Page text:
a.k.a. Resident Evil: Damnation
(Japan, 101 min)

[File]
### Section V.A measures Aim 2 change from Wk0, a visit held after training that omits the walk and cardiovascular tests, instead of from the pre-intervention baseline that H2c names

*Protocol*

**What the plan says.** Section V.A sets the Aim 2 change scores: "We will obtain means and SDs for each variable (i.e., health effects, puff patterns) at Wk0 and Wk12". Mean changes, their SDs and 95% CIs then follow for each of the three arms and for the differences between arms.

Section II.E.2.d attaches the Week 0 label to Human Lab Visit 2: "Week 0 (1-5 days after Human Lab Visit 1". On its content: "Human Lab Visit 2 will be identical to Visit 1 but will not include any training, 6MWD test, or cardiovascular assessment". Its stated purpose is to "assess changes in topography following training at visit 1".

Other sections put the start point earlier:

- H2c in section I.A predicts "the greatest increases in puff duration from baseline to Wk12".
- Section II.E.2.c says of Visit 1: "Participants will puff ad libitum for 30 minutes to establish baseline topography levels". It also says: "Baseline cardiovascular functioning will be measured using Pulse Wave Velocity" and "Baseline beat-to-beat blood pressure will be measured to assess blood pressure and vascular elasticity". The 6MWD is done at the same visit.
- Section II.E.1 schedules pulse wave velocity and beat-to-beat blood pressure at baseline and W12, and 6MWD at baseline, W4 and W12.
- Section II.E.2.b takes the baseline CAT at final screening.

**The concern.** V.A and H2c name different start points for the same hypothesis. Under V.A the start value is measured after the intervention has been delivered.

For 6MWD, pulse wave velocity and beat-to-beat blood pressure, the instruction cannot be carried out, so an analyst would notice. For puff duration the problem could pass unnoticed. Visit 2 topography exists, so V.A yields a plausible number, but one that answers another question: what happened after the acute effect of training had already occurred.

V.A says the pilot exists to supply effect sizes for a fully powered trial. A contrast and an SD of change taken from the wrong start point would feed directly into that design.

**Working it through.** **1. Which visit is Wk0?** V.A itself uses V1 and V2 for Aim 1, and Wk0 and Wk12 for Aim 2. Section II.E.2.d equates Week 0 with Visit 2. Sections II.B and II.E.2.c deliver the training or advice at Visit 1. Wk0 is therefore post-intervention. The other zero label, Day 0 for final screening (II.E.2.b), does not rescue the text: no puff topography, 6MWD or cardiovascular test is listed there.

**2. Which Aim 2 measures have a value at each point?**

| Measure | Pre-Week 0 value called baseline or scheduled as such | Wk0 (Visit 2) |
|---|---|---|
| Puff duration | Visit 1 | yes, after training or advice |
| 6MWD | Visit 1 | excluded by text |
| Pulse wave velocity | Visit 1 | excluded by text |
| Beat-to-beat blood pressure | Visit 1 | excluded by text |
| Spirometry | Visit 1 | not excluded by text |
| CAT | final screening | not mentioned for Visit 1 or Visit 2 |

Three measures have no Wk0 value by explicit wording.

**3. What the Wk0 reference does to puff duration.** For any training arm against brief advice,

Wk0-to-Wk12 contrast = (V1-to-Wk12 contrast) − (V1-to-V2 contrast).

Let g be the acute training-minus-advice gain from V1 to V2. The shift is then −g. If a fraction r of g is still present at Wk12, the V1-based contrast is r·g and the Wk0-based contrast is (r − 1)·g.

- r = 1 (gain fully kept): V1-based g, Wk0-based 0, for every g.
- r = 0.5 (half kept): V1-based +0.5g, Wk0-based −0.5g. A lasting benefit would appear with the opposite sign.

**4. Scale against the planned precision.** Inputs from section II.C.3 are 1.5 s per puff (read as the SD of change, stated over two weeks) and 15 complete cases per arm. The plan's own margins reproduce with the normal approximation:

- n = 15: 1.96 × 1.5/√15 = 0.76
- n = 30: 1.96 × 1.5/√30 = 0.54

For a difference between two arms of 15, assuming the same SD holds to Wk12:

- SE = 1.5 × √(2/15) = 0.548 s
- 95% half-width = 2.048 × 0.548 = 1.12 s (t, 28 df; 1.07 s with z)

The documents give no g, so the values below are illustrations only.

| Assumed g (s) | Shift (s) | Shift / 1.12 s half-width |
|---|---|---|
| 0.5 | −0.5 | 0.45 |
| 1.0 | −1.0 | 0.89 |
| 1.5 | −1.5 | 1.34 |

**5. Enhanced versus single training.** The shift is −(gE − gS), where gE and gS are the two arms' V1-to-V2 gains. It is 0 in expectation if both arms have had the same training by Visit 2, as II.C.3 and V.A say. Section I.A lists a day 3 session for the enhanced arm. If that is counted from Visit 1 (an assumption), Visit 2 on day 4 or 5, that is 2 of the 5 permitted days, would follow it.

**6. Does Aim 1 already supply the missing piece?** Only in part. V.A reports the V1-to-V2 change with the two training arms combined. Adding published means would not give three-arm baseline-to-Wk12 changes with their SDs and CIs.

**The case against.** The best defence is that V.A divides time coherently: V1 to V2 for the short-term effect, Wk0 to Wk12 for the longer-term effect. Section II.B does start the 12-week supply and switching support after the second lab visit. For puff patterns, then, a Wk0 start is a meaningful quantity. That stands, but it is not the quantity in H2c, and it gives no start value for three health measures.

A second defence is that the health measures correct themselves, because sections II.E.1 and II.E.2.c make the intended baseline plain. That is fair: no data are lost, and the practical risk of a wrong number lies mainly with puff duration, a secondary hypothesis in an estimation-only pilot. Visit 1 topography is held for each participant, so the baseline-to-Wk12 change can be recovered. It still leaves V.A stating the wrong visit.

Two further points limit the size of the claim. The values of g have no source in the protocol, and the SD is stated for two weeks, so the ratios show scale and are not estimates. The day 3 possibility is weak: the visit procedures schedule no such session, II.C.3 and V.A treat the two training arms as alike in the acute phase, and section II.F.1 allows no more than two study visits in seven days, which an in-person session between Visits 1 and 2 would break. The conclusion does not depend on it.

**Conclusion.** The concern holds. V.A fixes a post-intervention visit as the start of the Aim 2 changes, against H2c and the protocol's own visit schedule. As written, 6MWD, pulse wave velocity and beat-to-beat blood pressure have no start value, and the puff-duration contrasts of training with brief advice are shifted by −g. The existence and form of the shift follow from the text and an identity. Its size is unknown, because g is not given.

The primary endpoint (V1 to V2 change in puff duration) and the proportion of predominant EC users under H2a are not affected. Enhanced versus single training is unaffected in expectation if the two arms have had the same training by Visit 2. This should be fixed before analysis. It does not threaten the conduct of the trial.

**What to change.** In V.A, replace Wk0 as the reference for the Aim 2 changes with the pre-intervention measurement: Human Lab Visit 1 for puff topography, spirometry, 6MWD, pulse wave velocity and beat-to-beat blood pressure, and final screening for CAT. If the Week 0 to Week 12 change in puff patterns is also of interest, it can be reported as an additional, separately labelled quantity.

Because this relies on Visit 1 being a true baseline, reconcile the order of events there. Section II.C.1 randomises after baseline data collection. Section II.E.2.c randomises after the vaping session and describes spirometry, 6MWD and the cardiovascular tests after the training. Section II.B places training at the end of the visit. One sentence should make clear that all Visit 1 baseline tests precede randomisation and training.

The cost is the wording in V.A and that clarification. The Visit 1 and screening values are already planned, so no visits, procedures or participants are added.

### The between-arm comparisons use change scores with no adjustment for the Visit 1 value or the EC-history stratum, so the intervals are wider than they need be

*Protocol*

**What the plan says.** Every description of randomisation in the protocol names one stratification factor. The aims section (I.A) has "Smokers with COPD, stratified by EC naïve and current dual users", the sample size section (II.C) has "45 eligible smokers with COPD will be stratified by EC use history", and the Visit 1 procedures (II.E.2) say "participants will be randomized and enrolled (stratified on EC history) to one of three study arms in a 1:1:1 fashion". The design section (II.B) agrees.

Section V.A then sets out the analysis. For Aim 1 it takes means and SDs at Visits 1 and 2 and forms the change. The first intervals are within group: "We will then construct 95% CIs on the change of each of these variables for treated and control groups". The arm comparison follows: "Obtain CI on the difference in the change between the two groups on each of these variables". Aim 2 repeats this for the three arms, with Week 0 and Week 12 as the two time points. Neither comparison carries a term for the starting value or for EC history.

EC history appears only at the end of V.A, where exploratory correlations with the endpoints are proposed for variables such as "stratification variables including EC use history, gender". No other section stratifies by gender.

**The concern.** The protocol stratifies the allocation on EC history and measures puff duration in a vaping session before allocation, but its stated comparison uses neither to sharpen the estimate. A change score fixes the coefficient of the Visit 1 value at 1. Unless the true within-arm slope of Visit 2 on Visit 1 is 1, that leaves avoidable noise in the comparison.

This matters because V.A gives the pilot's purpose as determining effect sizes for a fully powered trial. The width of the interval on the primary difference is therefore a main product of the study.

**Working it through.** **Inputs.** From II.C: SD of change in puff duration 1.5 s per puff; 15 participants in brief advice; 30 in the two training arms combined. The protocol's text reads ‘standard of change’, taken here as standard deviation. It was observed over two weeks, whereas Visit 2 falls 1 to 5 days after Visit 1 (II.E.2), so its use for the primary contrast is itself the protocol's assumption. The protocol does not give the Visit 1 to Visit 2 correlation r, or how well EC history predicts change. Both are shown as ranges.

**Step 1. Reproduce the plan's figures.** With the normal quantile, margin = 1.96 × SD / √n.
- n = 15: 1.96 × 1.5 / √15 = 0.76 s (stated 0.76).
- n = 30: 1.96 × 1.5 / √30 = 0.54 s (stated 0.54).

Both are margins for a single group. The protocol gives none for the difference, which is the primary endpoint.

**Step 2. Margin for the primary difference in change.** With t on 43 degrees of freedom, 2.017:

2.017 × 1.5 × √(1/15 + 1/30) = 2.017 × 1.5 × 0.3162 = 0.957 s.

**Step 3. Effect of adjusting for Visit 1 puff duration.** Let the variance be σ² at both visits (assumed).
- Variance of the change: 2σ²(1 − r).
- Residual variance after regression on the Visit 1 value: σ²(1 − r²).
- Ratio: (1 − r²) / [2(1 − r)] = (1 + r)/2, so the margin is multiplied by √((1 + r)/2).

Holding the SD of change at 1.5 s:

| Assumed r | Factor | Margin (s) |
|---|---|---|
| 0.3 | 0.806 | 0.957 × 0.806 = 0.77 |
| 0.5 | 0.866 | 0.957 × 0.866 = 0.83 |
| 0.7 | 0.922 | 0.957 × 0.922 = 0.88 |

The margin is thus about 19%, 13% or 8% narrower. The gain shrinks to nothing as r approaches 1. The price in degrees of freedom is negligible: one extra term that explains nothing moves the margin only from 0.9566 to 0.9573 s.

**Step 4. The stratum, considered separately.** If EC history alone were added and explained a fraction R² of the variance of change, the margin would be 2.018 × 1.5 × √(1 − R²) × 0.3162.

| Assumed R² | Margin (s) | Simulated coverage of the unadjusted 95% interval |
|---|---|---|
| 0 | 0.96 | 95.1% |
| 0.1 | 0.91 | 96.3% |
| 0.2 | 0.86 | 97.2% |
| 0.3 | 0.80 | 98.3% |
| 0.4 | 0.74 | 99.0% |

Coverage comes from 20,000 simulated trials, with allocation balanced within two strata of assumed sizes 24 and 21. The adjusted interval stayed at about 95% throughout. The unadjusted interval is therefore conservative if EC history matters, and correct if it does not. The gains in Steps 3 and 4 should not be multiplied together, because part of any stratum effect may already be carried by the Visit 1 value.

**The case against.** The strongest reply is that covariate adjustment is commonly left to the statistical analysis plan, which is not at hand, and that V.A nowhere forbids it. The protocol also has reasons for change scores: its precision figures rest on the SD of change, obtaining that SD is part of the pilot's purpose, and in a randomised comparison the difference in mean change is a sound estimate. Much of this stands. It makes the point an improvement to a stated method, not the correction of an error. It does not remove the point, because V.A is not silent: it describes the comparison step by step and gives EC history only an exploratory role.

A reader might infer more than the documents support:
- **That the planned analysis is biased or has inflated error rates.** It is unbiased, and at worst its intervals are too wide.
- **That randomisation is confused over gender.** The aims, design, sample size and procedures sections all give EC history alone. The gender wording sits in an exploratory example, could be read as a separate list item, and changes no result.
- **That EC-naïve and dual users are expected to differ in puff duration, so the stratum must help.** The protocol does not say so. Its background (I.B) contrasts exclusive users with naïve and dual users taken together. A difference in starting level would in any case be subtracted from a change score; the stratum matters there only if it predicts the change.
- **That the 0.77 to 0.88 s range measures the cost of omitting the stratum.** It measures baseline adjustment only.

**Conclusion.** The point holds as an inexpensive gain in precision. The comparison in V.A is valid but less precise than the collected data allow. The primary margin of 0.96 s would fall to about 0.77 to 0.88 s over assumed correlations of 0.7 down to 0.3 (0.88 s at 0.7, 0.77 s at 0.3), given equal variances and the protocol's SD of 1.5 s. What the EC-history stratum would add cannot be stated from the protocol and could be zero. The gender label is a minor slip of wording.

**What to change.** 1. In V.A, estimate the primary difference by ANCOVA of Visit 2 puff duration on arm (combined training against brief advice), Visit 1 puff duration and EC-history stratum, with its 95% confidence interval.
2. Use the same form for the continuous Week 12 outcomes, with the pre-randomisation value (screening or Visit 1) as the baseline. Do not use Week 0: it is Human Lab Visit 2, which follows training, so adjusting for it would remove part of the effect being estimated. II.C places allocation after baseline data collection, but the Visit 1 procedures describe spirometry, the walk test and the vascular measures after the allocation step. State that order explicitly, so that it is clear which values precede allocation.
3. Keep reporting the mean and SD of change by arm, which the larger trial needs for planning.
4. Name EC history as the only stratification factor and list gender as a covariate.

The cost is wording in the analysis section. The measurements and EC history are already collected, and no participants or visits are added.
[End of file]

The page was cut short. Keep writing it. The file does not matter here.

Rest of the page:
The theme has been chasing me and I do think that, maybe, this is a sign of sorts. It is the third time this year that I’ve been in the position of writing this column and talking about a film that is a videogame adaptation, and this is the second animation and, may I link the original piece here, where I talk about the definitions and divisions inside the sub-genre, and I shall link to a recent installment in my usual wednesday pieces (even if Bob Clark graciously ceded his spot this week for my piece on an anime film once again, as he has kindly done a large number of times and I can’t be thankful enough) where I talk about the issues of videogames in general as narrative experiences when talking about a too faithful film based on a succesful japanese series, here. Now, let’s keep talking about videogame movies, just a tiny bit, so that there’s not much else to say and if I ever encounter another videogame adaptation that I have to cover for this series of essays/reviews I’ve been doing, I can just jump straight ahead to the jist of the thing itself, instead of meandering around doing technical and thematical discussion that maybe no one is actually interested about. So, as I said in previous essays, there are a singular kind of films that bear the label ‘based on videogames’ where the only thing that they do is continue the story and the canon of the original games, a product usually done for and with the fans in mind, as it thrives on the reference to events and characters of the videogame franchise but not in the way that a live-action film would, but as in what continuity would think about regarding the destiny of the main characters and how it all pieces together the plot threads of the previous, and most important, the following games (as the movie is usually one of the vehicles of promotion for the forthcoming game in the series). For example, there’s the classic and much maligned ‘Final Fantasy VII: Advent Children’, that has some neat CG animation from Japan and manages to tell its own story, continuing and featuring new characters, and even I, not a particular fan of the original PlayStation game, I like the movie for what it is and because of the spectacle that brings in the final act, as well, of course, thanks to the references done to the game to make it appealing to the fans. So here comes along another CG animated film that follows characters and situations from the ‘Resident Evil’ game series, that manages to put its own story forward and at the same time pleasing the fans, how perfect is it? Well, let’s just see…